“Not exactly what you’d expect from a kid like that, is it?” said a voice from over Morgan’s shoulder.
He looked up. This time it was his father.
“Can’t say I’m surprised,” said John Izaak. “People can change in amazing ways when they get into tight, hot spots.”
Morgan tried to smile back. “The crucible. Right?”
His dad nodded. “True transmutation. Why, anybody would suppose you’d been reading Jacob Boehme!”
Morgan got up, put his arms around his father’s waist, and leaned his head against his chest. As he did, the tears began to flow again. Hard as he tried, he could not hold them back this time.
“I can tell you a lot about the Philosopher’s Stone,” said John Izaak, speaking very softly. “I’m also well versed in the lore of the Gral and the Sword. I know a good deal about Lia Fail, too—at least the part of its history that has to do with Jacob’s Pillow Stone. But I don’t understand what’s happened to Eny and Simon.”
Morgan looked up through his tears. “Why can’t anything ever go right without something else going wrong?” he said bitterly.
“What do you mean?”
Morgan felt hot anger welling up in the midst of his grief. “Mom got better, but then we lost the Stone. After that I started trying to find you. I wanted to find you more than anything in the world, and I did! And now that I’ve found you, I’ve lost Eny!” And the tears flowed afresh.
“I see,” John Izaak said gently, stroking his son’s hair. “And yet I don’t. Exactly where did Eny go?”
Morgan sniffed and wiped his eyes. “I should have realized! How many times did they try to tell me? All of them! The very first time I ever heard of Lia Fail, Mrs. A was explaining that the Stone could never rest until it came to the land of the sun’s going. Simon Brach agreed: ‘The Stone seeks its own destiny.’ The bard said the same thing in his song. But I think Eny knew it better than anyone else. She’s the one who told me, ‘Lia Fail travels the path foretold, no matter what we say or do: the Stone takes the road of its own choosing. We don’t control it. It decides.’”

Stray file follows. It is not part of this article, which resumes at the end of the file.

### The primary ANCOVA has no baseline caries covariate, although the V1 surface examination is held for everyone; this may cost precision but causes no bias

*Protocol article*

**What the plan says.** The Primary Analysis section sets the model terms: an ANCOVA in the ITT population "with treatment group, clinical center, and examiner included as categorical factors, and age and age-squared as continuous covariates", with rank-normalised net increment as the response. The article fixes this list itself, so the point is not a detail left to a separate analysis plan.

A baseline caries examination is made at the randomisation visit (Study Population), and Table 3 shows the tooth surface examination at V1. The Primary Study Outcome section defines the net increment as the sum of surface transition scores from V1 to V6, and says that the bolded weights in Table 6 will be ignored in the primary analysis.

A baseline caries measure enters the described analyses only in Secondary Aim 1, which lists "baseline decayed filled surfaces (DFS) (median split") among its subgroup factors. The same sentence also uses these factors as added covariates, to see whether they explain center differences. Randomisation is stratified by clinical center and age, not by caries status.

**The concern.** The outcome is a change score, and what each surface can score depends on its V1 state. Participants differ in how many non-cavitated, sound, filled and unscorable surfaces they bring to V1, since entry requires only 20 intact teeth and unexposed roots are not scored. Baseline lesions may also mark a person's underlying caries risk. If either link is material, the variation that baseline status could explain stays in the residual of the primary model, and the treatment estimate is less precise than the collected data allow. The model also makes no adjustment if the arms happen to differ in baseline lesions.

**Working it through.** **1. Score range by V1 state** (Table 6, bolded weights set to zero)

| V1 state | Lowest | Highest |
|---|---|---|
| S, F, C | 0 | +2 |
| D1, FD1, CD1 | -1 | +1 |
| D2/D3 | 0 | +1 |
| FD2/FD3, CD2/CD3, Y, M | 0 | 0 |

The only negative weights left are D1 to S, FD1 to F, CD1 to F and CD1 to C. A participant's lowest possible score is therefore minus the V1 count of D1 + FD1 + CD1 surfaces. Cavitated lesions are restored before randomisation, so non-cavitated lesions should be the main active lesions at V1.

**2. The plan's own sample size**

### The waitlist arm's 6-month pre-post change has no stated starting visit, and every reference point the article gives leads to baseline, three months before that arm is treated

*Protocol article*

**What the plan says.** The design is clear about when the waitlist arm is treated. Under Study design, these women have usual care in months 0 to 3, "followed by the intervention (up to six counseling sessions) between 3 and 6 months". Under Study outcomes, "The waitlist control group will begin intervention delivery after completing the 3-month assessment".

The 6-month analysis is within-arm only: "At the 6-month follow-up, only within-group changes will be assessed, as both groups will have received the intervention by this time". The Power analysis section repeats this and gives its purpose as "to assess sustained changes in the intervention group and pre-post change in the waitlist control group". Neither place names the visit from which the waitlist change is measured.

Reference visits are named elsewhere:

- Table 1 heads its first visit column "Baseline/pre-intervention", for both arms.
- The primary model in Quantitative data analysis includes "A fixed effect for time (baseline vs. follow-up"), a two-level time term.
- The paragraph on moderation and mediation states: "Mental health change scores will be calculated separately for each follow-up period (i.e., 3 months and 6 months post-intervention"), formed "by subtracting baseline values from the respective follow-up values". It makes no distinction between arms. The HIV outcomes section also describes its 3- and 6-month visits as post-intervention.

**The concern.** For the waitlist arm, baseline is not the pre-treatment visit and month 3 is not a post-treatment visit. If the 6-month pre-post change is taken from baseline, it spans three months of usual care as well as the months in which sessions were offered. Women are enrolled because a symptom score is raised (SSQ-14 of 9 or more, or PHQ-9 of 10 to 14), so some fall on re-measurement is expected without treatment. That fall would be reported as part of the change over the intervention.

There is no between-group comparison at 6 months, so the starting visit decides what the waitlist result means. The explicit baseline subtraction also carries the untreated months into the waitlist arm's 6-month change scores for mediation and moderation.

“Apparently she was right.”
“Eny’s like that, Dad. She knows things. She sees what other people can’t see. And now I understand why. It’s because her destiny is tied to the Stone’s! It always has been! She is the Maiden of Perfect Purity, and she belongs in Inisfail! That’s where she’s gone! I should have been able to figure it out on my own! She tried to tell me—just last night! But I was too stupid to listen.”
Again he buried his face in his father’s ragged coat. But this time there were no tears.
“Dad,” he said after a while, “now that I’ve told you what you wanted to know—”
“Well … there’s something I want you to tell me.”
His father stood back and held him at arm’s length. “Name it.”
“When we were in the Morrigu’s tower,” Morgan proceeded slowly, “you asked me how I got hold of the Sword of Paracelsus.”
“So I did.”
“And now I’m going to ask you the same thing.”
John Izaak rubbed his chin and chuckled softly. “A puzzle, isn’t it? Four hundred years is a long, long time.”
“Four hundred years?”
“That’s how long the sword was lost. Before I bought it.”
“Mm hm. At an exhibition and auction of alchemical artifacts in St. Louis.”
“But—who lost it?”
At this point old John Dee stepped up and interposed himself.
“Zooks, man!” he protested. “I never lost it! I told thee—I cast it away! At Paracelsus’ bidding!”
Morgan’s father laughed. “So you’ve told me many times. But that doesn’t explain how thing ended up at that exhibit. And just in time for me to find it!”
Dee frowned and wrinkled his brow.
“I know naught of a certainty,” he said, pulling at his scraggly beard. “Yet mayhap that which the lad hath spoken of the Stone is true of the Sword as well. Thou didst not find it. It found thee. It came to thee of itself—at the proper time and for the right purpose. Perchance there is no more we can say.”
John Izaak glanced over at Morgan. “You know what, old friend?” he said, turning to Dee and taking a firm grip of the ancient alchemist’s withered hand. “I believe you’re right! And isn’t that always the way of it? ‘In the fullness of time. A time for every purpose under heaven.’ That’s how it seems to me when I look back over the events of my life.”
For the first time since Morgan had laid eyes on the man, a smile played around the corners of John Dee’s wry mouth.
“Ha!” he laughed. “Marry, it rejoiceth me to hear the words of Scripture in thy mouth! But now methinks the time of our parting is at hand. For mine own appointed hour draweth nigh, and it cometh strong into my mind that somewhere beyond this cavern door, whether near or far, lieth that sceptered isle men call England, and Mortlake, the place I call home. I will not conceal that am heartsick with longing to see them. So I bid thee farewell, my friend, and au revoir, for I cannot but hope that we shall meet again.”
With that he raised John Izaak’s hand to his lips and kissed it. Then he turned and stood for a moment, gazing at the restless waves and the gathering mists and the shining pebbles on the beach. At last, as Morgan and his father watched, he sighed deeply, gathered up the ragged skirts of his robe, and stepped out into the fitful sunlight.
Instantly his body was reduced to a pile of dust and ashes on the threshold of the Cave of the Hands.
(To be continued …)